I got to talk with George Gonthier at the DIAMANT symposium last week. One thing I learned about his proof is that he uses hypermaps more extensively than I had thought. What he actually shows is that every planar hypermap is four colourable.
Every graph has an associated hypermap, but hypermaps are more general. In particular edges in hypermaps can be adjacent to more than two faces. In fact, hypermaps are completely symmetric in terms of vertices, edges, and faces. I’m not entirely sure how to picture planar hypermaps, but there is a corresponding Euler formula to tell you when a hypermap is planar.
The first step in proving the four colour theorem is to reduce the problem to one where every vertex is of degree three. My understanding is that when you do this with hypermaps, the edges are also reduced to having two faces, so this extension of the four colour theorem isn’t such a big deal. None the less, Gonthier uses these more general maps in an essential way in his proof; this tool was not available in the original proof of the four colour theorem. It is analogous to using the complex numbers to prove properties of the real numbers. I wonder if graph theory is missing out.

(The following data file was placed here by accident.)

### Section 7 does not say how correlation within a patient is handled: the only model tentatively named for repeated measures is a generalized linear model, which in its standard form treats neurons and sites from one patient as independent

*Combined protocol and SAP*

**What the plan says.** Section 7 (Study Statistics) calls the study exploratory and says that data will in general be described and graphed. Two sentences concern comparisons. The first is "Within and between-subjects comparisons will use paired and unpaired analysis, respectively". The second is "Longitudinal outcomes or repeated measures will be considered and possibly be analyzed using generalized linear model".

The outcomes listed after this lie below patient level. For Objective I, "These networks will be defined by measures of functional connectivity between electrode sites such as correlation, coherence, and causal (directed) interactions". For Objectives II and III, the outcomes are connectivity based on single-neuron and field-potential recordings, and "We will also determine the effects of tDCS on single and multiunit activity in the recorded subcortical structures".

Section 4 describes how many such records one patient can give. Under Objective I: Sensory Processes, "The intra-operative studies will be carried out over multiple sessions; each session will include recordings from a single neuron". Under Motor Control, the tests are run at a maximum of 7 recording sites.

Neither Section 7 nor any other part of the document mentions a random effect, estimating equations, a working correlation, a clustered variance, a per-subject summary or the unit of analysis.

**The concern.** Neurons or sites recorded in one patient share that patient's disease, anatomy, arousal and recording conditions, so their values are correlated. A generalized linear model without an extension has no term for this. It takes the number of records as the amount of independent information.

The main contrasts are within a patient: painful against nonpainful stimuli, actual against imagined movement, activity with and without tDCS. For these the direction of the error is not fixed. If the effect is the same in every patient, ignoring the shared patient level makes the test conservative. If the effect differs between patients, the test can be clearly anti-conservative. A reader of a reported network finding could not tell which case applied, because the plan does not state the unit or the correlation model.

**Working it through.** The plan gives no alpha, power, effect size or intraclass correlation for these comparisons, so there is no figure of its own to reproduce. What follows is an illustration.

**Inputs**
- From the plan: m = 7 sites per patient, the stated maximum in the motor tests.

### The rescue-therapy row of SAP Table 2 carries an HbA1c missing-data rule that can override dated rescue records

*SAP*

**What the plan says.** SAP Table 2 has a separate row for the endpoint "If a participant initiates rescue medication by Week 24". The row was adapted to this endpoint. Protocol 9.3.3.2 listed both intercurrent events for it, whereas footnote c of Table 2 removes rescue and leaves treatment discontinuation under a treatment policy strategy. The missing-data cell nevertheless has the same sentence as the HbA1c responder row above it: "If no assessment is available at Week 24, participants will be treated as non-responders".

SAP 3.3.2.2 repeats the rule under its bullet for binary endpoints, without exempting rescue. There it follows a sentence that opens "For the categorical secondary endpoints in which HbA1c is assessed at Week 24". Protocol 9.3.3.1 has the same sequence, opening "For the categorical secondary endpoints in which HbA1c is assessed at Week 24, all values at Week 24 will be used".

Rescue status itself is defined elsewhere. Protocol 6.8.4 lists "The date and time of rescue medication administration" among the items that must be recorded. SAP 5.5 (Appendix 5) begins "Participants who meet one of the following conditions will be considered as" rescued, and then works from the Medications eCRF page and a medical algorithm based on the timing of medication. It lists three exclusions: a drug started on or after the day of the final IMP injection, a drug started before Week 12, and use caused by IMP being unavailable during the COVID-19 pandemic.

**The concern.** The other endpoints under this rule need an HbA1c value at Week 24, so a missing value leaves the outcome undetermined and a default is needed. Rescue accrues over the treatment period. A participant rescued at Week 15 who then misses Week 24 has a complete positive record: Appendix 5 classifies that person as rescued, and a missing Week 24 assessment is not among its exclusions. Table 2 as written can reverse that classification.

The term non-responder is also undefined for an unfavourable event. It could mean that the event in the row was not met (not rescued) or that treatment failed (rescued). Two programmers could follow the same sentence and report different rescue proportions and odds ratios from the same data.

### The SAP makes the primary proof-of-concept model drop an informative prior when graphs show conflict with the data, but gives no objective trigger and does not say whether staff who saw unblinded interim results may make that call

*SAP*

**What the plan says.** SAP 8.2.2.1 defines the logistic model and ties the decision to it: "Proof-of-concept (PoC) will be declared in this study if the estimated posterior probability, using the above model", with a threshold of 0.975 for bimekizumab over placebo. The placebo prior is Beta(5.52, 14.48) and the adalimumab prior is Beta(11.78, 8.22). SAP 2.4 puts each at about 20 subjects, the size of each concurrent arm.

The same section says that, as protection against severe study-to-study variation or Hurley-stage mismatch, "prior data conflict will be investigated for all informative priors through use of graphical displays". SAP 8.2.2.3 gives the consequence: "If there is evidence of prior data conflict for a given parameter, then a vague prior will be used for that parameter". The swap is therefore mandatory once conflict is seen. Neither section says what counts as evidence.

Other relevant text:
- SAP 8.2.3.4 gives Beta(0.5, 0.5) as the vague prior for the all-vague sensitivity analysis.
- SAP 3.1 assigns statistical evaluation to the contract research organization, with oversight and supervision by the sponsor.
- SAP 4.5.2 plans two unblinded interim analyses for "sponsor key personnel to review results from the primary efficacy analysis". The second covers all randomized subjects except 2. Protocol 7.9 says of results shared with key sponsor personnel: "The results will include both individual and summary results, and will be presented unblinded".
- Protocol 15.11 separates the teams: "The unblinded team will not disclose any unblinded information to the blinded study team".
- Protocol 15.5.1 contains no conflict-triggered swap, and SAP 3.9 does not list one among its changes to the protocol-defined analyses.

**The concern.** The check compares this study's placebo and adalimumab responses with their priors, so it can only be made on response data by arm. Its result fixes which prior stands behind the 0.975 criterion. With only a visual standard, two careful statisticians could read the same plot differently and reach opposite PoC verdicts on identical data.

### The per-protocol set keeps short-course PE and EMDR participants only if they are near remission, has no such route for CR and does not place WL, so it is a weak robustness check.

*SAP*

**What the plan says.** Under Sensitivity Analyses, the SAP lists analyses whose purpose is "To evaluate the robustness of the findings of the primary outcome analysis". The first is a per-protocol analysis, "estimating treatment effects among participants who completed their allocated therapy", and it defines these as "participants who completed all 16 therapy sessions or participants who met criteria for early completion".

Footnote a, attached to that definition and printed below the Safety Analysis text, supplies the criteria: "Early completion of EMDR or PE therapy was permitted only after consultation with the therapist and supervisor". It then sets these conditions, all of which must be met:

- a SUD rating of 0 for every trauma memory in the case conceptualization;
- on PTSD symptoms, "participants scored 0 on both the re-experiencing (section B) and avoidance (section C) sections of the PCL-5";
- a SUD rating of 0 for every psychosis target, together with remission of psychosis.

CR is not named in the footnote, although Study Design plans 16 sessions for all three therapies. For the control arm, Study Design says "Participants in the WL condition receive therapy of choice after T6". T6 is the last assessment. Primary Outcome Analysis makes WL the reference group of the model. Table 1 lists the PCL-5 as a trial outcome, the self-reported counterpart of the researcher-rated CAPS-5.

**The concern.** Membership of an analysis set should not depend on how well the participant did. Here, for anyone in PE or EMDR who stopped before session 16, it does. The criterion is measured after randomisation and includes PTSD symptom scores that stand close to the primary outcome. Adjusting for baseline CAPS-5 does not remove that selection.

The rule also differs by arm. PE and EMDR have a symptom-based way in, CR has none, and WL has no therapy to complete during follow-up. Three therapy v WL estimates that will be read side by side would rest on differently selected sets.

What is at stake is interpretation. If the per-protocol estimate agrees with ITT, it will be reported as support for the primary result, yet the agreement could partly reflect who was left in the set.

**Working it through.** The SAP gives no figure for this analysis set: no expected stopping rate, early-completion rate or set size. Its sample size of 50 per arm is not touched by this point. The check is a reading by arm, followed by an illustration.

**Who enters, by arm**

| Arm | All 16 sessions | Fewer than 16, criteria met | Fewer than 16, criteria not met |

I also heard of a way of representing algebraic real numbers. It is clear that you want to use an integer irreducable polynomial to represent an algebraic number, but the question of how to distinguish between the different roots remains. The traditional answer seems to be to put little boxes around each root to isolate them from each other, but this brings in analysis to solve an algebraic problem, which isn’t very pleasing. Apparently the answer is to use the sequence of signs of the derivatives of the irreducible polynomial at each root to distinguish between them. I’d be interested to know more about operating on the algebraic numbers this way.